Do Largemouth Bass Live in Brackish Water

A coastal river flowing into the sea will create an estuary. The place where fresh and saltwater mix together and this mixture is called brackish water. Some species of salt and freshwater fish can take advantage of this hasher type of environment to inhabit and even thrive. Do Largemouth Bass Live in Brackish Water?

Largemouth Bass is found in all waters from fresh to brackish (a mix of fresh & saltwater) water that is tidal slow-moving rivers creeks, or streams. Largemouth, Striper & Channel Catfish like other Brackish fish species have a higher tolerance level of salinity & adapt to it where others can’t.

The word Brackish comes from the Middle Dutch root “brak,” meaning “salted” or “salty” Certain human activities can produce brackish water, in particular, certain civil engineerings projects such as cooling water for Power facilities, dikes, and flooding of coastal marshland, because brackish water is hostile to the growth of most terrestrial plant species, without appropriate management it can be damaging to the environment.

What is the Salinity of Brackish Water


When it comes to diversity, Fish can do some amazing things. One of those is to live and adapt to many different environments from the cold of the deep frigid North Atlantic to the shallows of the Caribbean where temperatures can be warm. Some fish can adapt to water that is so deep there’s no sunlight. But fish also live in waters of different salinity content, or amounts of salt. Some fish, like catfish, largemouth bass, and bluegills, live in freshwater. This is water with a salinity of fewer than 0.5 parts per thousand (ppt), meaning there is less than 1 part salt per 1000 gallons. 

In Freshwater, there is little or no salt the ocean carries about 35 parts per thousand (ppt) which equates to about 3.5%  This means that for every 1 liter (1000 mL) of seawater, there are 35 grams of salts (mostly, but not entirely, sodium chloride) dissolved in it. Anything in between that is not considered seawater which is 0.5% and considered ocean or seawater which is 3.5% is called Brackish water.

Fish that live in Saltwater or Freshwater get accustomed to living where they inhabit a constant level of salinity and that doesn’t change. The fish and wildlife that live in a Brackishwater environment live with the variable in salinity and have to be able to adapt. In coastal areas, there are creeks and rivers where fresh and saltwater mix with tides and currents throughout the day.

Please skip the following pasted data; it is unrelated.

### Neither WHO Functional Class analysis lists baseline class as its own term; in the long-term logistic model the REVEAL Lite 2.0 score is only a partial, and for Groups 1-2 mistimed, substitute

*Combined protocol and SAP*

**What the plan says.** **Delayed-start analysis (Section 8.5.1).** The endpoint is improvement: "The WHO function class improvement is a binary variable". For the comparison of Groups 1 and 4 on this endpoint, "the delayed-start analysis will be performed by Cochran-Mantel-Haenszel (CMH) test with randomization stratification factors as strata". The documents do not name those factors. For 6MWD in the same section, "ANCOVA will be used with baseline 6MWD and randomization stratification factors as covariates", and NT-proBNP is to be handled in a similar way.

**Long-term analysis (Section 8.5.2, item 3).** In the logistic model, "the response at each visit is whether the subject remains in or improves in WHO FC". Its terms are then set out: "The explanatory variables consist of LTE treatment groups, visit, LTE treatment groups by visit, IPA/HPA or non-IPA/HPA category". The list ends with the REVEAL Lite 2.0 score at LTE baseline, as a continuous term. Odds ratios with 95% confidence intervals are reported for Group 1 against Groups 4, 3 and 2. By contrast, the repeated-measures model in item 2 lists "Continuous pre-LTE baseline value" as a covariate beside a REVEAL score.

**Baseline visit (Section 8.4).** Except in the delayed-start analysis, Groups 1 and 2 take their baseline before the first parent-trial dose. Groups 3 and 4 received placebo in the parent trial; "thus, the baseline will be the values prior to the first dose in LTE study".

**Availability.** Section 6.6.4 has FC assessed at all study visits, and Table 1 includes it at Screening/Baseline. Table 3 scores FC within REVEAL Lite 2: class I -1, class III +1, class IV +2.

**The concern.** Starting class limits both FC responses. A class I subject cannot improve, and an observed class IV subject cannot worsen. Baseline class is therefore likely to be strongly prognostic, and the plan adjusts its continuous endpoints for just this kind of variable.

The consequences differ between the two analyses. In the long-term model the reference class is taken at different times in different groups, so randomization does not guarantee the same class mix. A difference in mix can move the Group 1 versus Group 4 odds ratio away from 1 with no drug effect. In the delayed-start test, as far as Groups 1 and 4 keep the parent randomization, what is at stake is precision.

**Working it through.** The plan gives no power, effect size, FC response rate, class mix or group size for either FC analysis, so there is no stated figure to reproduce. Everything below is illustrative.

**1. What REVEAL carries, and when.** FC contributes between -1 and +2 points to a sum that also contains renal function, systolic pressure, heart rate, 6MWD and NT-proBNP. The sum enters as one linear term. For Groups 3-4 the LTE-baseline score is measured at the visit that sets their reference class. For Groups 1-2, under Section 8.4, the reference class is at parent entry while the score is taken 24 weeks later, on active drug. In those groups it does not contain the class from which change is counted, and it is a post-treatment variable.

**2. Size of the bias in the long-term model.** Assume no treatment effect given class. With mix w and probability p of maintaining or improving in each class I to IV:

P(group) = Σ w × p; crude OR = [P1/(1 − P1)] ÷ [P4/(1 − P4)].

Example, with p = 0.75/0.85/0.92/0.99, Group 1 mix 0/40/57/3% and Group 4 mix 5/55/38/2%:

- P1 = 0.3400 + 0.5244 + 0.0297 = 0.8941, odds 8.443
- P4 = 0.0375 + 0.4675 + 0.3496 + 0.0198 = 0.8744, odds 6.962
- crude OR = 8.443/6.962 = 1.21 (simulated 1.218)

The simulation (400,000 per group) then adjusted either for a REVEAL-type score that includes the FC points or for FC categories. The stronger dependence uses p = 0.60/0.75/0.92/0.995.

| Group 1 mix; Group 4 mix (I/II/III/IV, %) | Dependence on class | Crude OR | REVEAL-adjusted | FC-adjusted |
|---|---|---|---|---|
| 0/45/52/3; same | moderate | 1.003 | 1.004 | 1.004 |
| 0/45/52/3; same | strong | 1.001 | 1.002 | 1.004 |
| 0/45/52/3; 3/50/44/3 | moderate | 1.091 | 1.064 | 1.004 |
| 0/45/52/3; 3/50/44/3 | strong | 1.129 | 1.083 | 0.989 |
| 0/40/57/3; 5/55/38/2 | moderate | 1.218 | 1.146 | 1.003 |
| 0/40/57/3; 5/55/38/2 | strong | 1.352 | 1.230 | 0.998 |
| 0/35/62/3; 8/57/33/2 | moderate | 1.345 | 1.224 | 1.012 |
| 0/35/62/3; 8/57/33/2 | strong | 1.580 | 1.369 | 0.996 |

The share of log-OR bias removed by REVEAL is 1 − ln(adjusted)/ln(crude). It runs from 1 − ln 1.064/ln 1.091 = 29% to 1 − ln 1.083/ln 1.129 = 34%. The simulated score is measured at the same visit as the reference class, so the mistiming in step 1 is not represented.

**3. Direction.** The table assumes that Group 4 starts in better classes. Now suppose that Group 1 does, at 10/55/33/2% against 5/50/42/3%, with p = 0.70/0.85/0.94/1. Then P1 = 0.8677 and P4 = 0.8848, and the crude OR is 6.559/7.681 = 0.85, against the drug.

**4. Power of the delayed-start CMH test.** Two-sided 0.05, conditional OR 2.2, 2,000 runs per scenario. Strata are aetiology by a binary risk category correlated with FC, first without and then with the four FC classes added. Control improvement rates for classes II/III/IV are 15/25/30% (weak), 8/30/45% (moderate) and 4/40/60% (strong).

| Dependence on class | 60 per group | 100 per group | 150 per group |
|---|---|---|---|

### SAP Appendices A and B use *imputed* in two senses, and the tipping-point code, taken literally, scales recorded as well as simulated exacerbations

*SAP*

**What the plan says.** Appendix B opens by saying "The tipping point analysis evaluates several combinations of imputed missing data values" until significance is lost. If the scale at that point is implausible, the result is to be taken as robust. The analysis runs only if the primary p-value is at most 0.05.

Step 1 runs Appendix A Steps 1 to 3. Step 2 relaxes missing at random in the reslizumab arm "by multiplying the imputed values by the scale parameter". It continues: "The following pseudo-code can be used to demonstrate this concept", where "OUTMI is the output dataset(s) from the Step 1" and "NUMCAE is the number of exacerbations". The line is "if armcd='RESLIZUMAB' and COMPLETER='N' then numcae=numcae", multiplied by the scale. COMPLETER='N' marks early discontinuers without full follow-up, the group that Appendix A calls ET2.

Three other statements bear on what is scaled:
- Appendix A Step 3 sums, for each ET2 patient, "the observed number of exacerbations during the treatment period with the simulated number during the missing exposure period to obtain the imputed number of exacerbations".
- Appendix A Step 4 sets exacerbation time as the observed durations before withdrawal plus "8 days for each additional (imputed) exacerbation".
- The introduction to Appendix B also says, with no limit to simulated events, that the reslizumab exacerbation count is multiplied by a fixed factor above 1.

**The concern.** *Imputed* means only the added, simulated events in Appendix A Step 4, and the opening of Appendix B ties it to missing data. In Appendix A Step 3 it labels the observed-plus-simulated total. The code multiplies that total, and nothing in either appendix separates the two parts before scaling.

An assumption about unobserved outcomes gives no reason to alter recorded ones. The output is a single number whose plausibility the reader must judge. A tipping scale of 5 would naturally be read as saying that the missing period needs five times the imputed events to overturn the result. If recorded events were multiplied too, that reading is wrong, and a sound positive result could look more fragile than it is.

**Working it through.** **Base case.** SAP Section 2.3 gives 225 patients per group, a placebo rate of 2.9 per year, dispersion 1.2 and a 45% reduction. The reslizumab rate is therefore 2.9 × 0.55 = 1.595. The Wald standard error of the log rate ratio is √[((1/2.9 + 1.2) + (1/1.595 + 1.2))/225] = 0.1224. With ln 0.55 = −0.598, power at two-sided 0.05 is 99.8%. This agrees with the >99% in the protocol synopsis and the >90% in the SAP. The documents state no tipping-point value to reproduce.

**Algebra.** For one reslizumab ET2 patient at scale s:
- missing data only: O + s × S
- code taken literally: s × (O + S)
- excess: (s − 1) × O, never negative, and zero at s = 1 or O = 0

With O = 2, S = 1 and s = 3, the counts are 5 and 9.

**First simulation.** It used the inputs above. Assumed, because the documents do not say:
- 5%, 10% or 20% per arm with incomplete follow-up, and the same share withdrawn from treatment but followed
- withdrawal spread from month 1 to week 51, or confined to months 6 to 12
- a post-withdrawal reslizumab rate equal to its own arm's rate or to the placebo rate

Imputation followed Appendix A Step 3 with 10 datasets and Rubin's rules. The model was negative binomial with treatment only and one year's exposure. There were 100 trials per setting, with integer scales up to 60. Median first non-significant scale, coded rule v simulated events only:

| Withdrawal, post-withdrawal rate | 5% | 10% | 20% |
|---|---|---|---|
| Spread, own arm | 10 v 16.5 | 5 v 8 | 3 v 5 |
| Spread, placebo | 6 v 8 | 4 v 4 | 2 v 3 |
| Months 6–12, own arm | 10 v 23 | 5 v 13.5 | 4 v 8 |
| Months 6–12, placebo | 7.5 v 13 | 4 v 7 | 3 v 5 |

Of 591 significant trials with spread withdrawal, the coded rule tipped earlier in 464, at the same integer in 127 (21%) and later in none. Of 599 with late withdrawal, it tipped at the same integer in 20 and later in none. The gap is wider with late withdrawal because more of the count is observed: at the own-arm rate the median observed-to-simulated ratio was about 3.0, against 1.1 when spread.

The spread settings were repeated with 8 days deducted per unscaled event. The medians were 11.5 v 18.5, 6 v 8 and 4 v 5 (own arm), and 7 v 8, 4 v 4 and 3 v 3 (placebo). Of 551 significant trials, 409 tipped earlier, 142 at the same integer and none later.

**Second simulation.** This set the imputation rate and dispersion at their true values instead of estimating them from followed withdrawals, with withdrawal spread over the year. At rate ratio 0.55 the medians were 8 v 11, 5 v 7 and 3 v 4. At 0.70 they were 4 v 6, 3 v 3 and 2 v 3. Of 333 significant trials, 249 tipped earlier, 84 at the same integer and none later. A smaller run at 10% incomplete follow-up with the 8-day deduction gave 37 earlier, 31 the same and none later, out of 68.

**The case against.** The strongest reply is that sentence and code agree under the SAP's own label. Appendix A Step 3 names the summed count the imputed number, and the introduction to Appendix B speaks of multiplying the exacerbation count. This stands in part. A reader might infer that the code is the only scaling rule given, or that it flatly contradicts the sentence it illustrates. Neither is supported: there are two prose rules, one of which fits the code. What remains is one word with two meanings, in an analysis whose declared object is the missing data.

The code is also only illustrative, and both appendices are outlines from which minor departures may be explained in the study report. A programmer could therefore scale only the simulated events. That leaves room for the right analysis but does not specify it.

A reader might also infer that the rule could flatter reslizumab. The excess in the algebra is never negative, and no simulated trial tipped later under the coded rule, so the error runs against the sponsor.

This changes salinity levels and the variables that fish and aquatic life here have to deal with every day. The kinds of fish that can adapt to this harsh condition make their home here. The advantage of fishing in Brackish water is that you have the advantage of catching salt or freshwater species.

Brackish fish species have a higher tolerance for varying levels of water salinity. Examples of brackish water fish include species such as snook, tarpon, red drum, sheepshead, largemouth bass, channel catfish, peacock bass, and striped bass.

The largemouth bass is found in all waters from freshwater to brackish (a mix of fresh and saltwater) waters. They like large, slow-moving rivers or streams with soft bottoms.
They especially like clear water. Immature largemouth bass may tend to congregate in schools, but adults are usually solitary. Sometimes several basses will gather in a very small area, but they do not interact. Largemouth bass seeks protective covers such as logs, rock ledges, vegetation, and man-made structures. They prefer clear quiet water but will survive quite well in a variety of habitats.

What Kind of Fish Live in Brackish Water


Having lived Bayside in New Jersey I fished the Mullica River that empties into the Little Egg Harbor Bay. So I was catching flounder and Bull Shark in the creeks and inlet where they emptied into the Bay but we were looking for Striper Bass. It was not uncommon to catch Ocean fish out of the Brackish canal near the Bay. They were loaded with crab and baitfish like Spot and Snapper Bluefish all these types of fish run down here close to the Jersey Shore area.

There are plenty of Ocean dwellers that were using the tide in the river to bring them their dinner every night so there was great fishing here in this area at the mouth where salt water and fresh water mixed with the ocean always winning pushing back up the creeks and bogs filling them up with crabs and baitfish. Some of the Saltwater fish that can end up in the Brackish marshes are:

  • Atlantic croaker
  • Bay anchovy
  • Black drum
  • Bluefish
  • Bull sharks
  • Flounders
  • Gars
  • Jumping mullet
  • Ladyfish
  • Red Drum
  • Tarpon


Estuaries generally have brackish shallow bodies of water which are exposed to sunlight throughout. Because of their optimum conditions for habitation, estuaries often function as the first homes for various types of aquatic lifeforms before they leave for the ocean. The hospitable conditions of estuaries allow for a diverse range of organisms to live within the estuary, such as algae, marsh grasses, brackish fish, crabs, shrimp, and oysters.